Well, not everyone, necessarily. But all of those chatty economists. And your grandma, of course ("Why is this store so expensive? You know, I used to be able to buy a loaf of bread for a nickel!"). But we are seeing signs that inflation is on the rise after years of a whole-lot-of-nothing. So what does it mean and why should you care?
Inflation, of course, is that phenomenon whereby the loaf of bread your grandmother could by for a nickel now costs $4.25. As economies grow, there is more money moving faster amongst more people. More dollar notes swirling around means they aren't as hard to come by, which means you have to give up more of them to get the same thing. If you are an average shopper, this doesn't sound great. I personally would love to go to the grocery store without wondering if my son will actually eat his inheritance. But really bad things happen if inflation goes too low. Consider this story from your great-grandmother's era—
Inflation in the U.S. has averaged about 3.32% over the years from 1914 to now. But in between there have been a few times when things went crazy. In June of 1920, the price of all sorts of products skyrocketed by 23.70%. That's like watching your neighbor by a car for $20,000 and four weeks later, having to pay $24,740 for the exact same car. It gets worse if you think about the fact that the CPI (Consumer Price Index) by which we generally measure inflation includes a lot more than cars—groceries, rent, medical costs, clothing, services and supplies are all in there getting ridiculously expensive all of a sudden.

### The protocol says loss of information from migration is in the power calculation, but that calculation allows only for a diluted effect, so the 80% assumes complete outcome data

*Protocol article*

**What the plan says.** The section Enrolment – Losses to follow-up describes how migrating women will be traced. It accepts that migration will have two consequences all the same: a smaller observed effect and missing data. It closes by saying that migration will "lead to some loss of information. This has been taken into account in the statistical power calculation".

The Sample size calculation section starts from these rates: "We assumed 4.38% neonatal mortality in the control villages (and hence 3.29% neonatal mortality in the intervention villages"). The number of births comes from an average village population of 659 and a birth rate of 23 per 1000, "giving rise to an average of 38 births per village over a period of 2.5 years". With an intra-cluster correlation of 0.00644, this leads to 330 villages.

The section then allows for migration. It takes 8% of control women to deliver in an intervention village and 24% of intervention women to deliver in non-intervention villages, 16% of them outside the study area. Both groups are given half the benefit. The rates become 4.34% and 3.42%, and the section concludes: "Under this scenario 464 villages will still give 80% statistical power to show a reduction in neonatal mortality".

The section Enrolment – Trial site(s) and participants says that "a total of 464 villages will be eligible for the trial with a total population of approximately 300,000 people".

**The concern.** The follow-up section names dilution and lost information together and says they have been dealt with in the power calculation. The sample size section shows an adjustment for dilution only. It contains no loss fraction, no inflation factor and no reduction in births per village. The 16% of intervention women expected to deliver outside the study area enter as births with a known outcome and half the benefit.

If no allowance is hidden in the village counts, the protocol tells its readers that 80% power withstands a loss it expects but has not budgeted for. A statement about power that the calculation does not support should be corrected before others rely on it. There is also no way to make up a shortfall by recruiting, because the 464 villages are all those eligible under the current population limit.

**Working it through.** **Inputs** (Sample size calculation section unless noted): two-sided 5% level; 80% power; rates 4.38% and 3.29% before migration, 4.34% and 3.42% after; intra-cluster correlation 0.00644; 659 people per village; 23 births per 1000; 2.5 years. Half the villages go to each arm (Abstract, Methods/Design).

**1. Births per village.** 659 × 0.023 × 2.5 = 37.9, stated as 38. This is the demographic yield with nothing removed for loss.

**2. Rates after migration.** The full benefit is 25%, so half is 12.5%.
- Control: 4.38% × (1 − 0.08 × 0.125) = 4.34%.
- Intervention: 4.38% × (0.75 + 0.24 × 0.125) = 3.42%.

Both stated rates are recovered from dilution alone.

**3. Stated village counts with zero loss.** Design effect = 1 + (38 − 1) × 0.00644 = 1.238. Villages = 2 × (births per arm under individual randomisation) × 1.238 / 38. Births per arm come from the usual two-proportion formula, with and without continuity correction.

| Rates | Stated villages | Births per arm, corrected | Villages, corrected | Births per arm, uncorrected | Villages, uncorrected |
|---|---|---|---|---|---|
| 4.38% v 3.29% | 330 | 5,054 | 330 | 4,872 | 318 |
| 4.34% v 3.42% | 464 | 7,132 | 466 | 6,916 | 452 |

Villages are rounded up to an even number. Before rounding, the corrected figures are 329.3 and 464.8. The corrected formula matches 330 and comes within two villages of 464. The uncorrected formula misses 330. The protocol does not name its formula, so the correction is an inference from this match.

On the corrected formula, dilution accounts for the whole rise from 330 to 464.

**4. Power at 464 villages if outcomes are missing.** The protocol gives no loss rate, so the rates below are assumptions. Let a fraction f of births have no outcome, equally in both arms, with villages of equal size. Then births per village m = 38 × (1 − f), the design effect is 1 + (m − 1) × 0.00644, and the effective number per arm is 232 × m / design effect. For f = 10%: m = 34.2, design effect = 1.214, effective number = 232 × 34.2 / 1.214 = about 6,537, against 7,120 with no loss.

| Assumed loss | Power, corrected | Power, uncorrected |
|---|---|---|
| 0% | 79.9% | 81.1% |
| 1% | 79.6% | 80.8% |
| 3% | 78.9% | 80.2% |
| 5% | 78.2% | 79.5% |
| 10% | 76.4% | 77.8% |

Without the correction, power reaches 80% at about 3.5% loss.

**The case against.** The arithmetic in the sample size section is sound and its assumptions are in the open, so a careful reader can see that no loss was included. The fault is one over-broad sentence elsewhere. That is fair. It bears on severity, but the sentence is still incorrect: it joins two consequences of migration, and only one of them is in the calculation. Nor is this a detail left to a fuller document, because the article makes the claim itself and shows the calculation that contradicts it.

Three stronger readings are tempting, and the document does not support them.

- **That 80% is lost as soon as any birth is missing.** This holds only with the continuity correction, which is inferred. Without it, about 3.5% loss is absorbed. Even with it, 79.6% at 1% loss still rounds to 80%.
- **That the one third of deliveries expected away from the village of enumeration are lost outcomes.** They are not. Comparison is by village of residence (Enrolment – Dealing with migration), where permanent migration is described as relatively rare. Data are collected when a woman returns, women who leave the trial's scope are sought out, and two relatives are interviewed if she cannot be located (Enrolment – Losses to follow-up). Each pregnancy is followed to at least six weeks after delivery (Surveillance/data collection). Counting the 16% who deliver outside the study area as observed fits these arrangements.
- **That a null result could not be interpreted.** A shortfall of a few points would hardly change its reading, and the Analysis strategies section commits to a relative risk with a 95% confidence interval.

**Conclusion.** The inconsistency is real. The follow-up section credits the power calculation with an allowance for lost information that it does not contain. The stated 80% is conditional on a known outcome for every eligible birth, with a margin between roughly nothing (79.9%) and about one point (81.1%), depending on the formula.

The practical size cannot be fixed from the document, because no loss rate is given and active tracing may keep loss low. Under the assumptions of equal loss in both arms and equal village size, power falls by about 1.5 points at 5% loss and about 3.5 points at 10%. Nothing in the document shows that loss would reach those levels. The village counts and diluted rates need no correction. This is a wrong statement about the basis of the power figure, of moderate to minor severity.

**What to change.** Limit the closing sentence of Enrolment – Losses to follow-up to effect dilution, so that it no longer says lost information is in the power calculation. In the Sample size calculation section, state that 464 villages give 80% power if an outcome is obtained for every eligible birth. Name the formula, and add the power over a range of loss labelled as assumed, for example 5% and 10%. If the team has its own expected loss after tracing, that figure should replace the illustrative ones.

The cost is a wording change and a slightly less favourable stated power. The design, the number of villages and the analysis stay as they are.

It was a moment of spectacular political failure—the feds had slashed spending and raised interest rates to try to balance the budget, and everyone panicked. But what followed was equally bad. By June 1921, prices had dropped to the point where it became obvious that no one was buying anything. That month, the lowest inflation rate in U.S. history came in at -15.80%. Over the 18 months that the recession lasted the wholesale price of a lot what we buy fell by well over a third. Things were cheap because no one was buying. And the jobs disappeared as a result; unemployment went from a pretty normal 5.2% to a painful 11.7%. That's almost 12% of American who could work not being able to find a job.
All of this brings us to our current predicament. Our own Great Depression (after the 2008 crash—thank you, Wall Street) pretty much killed off inflation. The money just wasn't moving. And as much as we enjoy the lower prices, we've been counting on inflation to make a return (along with some more jobs, thank you). Fortunately things are finally looking up. Inflation has gone from -2% this past April to .1% in June (total for the past 12 months). Still not impressive, but better than the goose egg we've been looking at since 2008. And speaking of eggs— they accounted for most of the inflation in food this summer (it was a tough spring for chickens). So you might do better to stick with that loaf of bread after all.